When it comes to launching a new business, there are a million and one things to take into account. As an accountant or financial professional, your clients approach you with all sorts of questions when it comes to incorporating their new business. Should I form an LLC? Is a sole proprietorship the best option in my situation? What are the tax implications of incorporating? Providing guidance can be overwhelming at times.

Without a doubt, though, one question in particular comes up on a regular basis. No matter what industry a client is working in or what size their business happens to be, it’s not uncommon to get the question: what’s the difference between a C corp and an S corp? And, as a follow up: which form of business organization is right for me in my particular situation?

Answering this question isn’t always easy. There are a ton of things to take into account when deciding what form of business organization is right for one of your clients: sole proprietorship, partnership, S corporation, C corporation, LLC, or anything else.

That said, there are some important differences between S corporations and C corporations, and understanding those differences will make it easier for your client (or you!) to decide which form of incorporation is the best for any given situation. That’s why we’ve put together this comprehensive guide. The goal of this guide is to help you understand what distinguishes a C corp from an S corp — particularly when it comes to taxes — and how to choose between the two.

Ready to learn more about these different forms of business organization? Let’s dive in.

What do S corps and C corps have in common?

Every form of business organization is different. Sole proprietorships are radically different from LLCs, for example. And, S corps and C corps have some important differences, too.

However, these two forms of business incorporation also have some things in common. Before we get into the important differences between the two of them, let’s take a moment to identify the ways in which they’re similar.

Here are some things that both S corps and C corps have in common:

How are S corps and C corps different?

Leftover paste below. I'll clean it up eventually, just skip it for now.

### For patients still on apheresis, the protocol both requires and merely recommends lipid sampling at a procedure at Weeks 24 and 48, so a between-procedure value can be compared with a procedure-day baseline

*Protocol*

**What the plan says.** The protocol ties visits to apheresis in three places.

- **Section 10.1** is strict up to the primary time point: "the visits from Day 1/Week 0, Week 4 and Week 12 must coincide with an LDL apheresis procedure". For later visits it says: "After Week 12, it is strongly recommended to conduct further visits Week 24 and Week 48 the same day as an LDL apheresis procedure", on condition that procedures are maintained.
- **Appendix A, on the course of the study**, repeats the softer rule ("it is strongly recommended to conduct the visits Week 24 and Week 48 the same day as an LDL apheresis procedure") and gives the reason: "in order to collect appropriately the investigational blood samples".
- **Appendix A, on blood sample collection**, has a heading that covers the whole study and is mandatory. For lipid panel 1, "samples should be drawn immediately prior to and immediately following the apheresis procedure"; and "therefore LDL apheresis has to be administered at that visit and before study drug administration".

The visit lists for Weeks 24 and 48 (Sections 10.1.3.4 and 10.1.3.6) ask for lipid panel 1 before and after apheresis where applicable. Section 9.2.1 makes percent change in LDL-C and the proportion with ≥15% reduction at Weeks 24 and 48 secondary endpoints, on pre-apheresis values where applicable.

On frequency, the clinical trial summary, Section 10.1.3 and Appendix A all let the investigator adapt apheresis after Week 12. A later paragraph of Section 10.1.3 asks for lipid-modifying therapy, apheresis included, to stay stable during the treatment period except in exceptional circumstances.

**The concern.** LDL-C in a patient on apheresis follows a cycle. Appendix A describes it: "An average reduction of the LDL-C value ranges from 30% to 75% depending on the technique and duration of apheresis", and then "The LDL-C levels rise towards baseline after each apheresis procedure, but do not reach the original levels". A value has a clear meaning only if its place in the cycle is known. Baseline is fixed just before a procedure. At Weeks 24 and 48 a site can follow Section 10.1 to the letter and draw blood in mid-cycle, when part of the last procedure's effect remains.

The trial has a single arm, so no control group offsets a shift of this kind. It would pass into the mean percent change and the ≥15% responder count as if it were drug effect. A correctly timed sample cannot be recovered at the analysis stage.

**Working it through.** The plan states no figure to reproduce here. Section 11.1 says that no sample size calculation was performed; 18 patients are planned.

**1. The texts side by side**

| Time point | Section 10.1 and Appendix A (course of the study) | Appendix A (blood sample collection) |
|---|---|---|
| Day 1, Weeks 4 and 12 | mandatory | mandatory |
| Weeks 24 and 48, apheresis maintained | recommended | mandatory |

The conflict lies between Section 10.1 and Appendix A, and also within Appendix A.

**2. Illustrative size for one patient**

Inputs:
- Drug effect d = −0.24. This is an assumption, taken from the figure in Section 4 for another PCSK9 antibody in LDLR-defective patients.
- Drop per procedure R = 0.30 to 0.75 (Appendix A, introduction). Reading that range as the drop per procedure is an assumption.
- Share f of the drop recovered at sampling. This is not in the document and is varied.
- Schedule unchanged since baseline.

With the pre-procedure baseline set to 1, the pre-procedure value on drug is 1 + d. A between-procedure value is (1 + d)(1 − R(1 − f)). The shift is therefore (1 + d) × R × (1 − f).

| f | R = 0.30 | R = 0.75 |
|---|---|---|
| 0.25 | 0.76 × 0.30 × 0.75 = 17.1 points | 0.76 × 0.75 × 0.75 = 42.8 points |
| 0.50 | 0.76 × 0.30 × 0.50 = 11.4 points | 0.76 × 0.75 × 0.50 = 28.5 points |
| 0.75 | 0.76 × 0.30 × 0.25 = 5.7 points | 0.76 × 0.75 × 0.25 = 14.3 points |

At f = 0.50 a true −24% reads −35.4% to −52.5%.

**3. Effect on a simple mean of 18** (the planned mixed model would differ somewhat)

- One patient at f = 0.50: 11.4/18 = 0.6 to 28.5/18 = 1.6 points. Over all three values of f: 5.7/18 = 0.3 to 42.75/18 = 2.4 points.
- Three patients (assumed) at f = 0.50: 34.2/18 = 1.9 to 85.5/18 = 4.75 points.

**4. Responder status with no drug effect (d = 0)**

Now that we understand a couple of the things that C corporations and S corporations have in common, let’s examine some of the ways in which they’re different.

Forming a Corporation: S corps vs. C corps 

The formation of a corporation can be a little confusing for those who are new to the process. Why? Well, for one thing, all corporations start as C corps. That’s right: whether you intend to form a C corp or an S corp, your business will start out as a C corp by default once you’ve registered your company with your Secretary of State. This is due to the fact that there’s no way to specify S corp or C corp status when you file with your Secretary of State: you have to do so afterwards. If you take no action, you corporation will be a C corp by default.

How do you become an S corp instead of a C corp exactly? You’ll have to file what’s called an “S corp election,” which is a one page document that you send off to the IRS. This can be done immediately, or much later on. In other words, it’s possible to run your business as a C corporation for a number of years, file taxes as a C corp, and later on decide to file an S election and change your business’s status. The opposite is possible, too: you can function as an S corp for years, and later change back to a C corp.

Filing an S corporation can be a bit overwhelming and complicated, as the IRS instructions aren’t the easiest thing in the world to decipher. An election is only considered “effective” for the current tax year if it was either:

In other words, it’s typically the case that an election made after the 16th day of the 3rd month of a tax year will not be effective until the follow tax year. There are exceptions to this rule, though. If you can demonstrate that your failure to adhere to this timeline was due to some reasonable cause, it’s possible for your filing to be effective as of the current tax year — even if it was filed outside of the normal date limitations.

Taxes: The Biggest Difference Between C corps and S corps

So, if you’re automatically a C corp by default when you incorporate at the state level with your Secretary of State, what exactly is the reason for opting to file an S corp election with the IRS and make the switch from C corp to S corp? There are other differences between the two organizational types, but the biggest and most fundamental one in the eyes of business owners is pretty clear: taxation.